Posts Tagged ‘reading’
July 19, 2013 | by Sadie Stein
I had, I admit, become a jaded infographic skeptic. No more! I said to myself. And then, one day, in the midst of a heat wave, you run across an infographic so intriguing, so well laid-out, so Linnaean, that you think: Yes. I am a human being and man is the only creature who refuses to be what he is, etc.
(Click to view at original large size.)
Infographic by Laura E. Kelly.
July 16, 2013 | by Nikkitha Bakshani
I am partial to sentences with this framework: “There are two kinds of [ ]: those who [ ], and those who [ ].” The setup should, ideally, involve a chiasmus or double entendre or any florid rhetorical device that offsets the blatant generalization being made. The best of such sentences are aware of their blatant generalizations but strive for truth anyway, recklessly. That’s the last line of this recording. Stonecipher’s syntactical attempt to polarize the past and future sinks as it tries to swim, for she—or the general truth of life—has already convinced us that the past, present, and future are in flux.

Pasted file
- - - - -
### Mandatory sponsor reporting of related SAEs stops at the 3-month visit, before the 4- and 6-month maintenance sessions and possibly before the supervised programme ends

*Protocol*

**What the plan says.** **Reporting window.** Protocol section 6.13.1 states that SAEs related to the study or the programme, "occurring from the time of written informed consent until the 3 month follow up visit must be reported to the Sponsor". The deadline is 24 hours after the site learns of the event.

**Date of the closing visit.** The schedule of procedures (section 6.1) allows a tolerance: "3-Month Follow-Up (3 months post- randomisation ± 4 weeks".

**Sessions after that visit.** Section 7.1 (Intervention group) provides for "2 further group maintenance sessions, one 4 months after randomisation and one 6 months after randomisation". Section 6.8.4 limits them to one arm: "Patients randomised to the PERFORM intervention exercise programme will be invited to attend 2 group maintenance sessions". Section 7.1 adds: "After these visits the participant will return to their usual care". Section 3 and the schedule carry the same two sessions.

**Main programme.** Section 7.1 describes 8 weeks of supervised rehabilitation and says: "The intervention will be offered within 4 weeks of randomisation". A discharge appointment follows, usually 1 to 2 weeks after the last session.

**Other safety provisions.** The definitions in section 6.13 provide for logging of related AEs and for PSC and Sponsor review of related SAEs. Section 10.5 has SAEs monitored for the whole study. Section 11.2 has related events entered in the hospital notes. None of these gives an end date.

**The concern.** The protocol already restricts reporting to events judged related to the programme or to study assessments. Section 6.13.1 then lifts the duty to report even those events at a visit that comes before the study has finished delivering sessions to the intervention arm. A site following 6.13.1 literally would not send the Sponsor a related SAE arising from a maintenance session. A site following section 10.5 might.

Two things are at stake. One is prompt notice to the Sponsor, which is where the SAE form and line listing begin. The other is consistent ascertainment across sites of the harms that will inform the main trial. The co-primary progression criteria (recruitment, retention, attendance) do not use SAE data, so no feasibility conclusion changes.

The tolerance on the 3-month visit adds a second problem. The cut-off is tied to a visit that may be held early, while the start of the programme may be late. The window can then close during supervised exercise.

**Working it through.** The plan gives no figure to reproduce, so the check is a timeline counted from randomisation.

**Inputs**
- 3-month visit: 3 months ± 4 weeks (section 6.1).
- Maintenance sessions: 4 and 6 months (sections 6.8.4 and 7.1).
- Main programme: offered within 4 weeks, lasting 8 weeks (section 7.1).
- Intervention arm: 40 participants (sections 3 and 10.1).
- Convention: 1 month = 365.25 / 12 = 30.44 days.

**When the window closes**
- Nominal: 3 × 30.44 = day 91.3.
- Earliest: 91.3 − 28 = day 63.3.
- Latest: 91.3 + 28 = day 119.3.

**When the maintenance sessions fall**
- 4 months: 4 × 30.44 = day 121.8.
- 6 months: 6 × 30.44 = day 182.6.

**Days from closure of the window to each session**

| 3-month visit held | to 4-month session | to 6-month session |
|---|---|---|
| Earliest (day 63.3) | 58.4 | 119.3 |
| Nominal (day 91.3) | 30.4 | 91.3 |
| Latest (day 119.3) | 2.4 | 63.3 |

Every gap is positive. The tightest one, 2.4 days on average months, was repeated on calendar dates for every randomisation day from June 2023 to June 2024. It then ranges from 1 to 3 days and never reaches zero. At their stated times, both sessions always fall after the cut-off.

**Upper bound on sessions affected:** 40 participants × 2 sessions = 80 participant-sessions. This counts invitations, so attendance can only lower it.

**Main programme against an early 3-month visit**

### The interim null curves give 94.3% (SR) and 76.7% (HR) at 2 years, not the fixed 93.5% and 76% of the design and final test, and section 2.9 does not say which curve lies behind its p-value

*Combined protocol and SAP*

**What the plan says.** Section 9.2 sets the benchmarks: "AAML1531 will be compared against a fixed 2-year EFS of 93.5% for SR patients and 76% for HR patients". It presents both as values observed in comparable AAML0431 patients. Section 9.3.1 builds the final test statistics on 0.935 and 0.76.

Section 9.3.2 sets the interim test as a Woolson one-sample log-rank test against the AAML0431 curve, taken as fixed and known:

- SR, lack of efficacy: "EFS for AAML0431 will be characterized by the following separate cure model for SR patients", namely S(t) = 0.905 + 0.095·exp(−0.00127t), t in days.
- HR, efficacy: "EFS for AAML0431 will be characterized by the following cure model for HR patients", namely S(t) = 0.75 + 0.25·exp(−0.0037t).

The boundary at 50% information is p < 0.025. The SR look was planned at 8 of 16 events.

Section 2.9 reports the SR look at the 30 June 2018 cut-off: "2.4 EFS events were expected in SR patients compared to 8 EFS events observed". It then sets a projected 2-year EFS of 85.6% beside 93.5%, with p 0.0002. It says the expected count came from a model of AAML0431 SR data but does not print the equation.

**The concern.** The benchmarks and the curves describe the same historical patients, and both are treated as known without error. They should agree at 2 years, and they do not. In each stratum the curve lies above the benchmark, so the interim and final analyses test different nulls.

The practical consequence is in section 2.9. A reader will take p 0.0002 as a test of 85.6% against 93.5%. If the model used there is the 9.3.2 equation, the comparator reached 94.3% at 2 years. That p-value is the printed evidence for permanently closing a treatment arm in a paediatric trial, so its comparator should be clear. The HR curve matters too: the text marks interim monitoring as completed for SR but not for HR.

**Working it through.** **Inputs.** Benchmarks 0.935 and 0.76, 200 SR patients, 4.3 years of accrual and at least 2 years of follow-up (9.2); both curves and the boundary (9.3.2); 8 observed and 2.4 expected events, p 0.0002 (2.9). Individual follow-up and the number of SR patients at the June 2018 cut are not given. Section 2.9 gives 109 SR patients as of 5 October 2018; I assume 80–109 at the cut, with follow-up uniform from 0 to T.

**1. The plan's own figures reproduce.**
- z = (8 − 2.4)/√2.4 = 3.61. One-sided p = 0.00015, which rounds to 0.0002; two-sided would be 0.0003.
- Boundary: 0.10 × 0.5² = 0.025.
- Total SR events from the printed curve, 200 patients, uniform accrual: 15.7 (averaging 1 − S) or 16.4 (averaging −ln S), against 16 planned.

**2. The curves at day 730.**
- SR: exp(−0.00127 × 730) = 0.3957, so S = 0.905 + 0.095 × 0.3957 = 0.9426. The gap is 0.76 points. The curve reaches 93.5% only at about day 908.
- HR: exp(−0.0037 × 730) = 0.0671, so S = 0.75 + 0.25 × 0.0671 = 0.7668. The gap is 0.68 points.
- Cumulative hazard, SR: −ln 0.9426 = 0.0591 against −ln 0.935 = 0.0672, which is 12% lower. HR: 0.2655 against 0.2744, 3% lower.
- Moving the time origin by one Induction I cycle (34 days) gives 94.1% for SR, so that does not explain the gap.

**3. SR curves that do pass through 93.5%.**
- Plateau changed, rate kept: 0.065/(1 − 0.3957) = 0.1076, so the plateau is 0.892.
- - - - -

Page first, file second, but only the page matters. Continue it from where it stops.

Read the full poem in our Summer 2013 issue.
July 16, 2013 | by Sadie Stein
July 2, 2013 | by Clare Fentress
Henri Cole contributed two poems to our Summer issue, “Self-Portrait with Rifle” and “Free Dirt.” They pair well; both wrestle with the baseness humanity is capable of, and particularly with the surprise we feel when we find such baseness in ourselves. “Self-Portrait with Rifle” illustrates this shock with a jarring scene: a man holding a gun, indignant at his victims—innocent deer—for yielding their lives to his misplaced violence.
July 2, 2013 | by Sadie Stein
This infographic on hours spent reading per week is fascinating.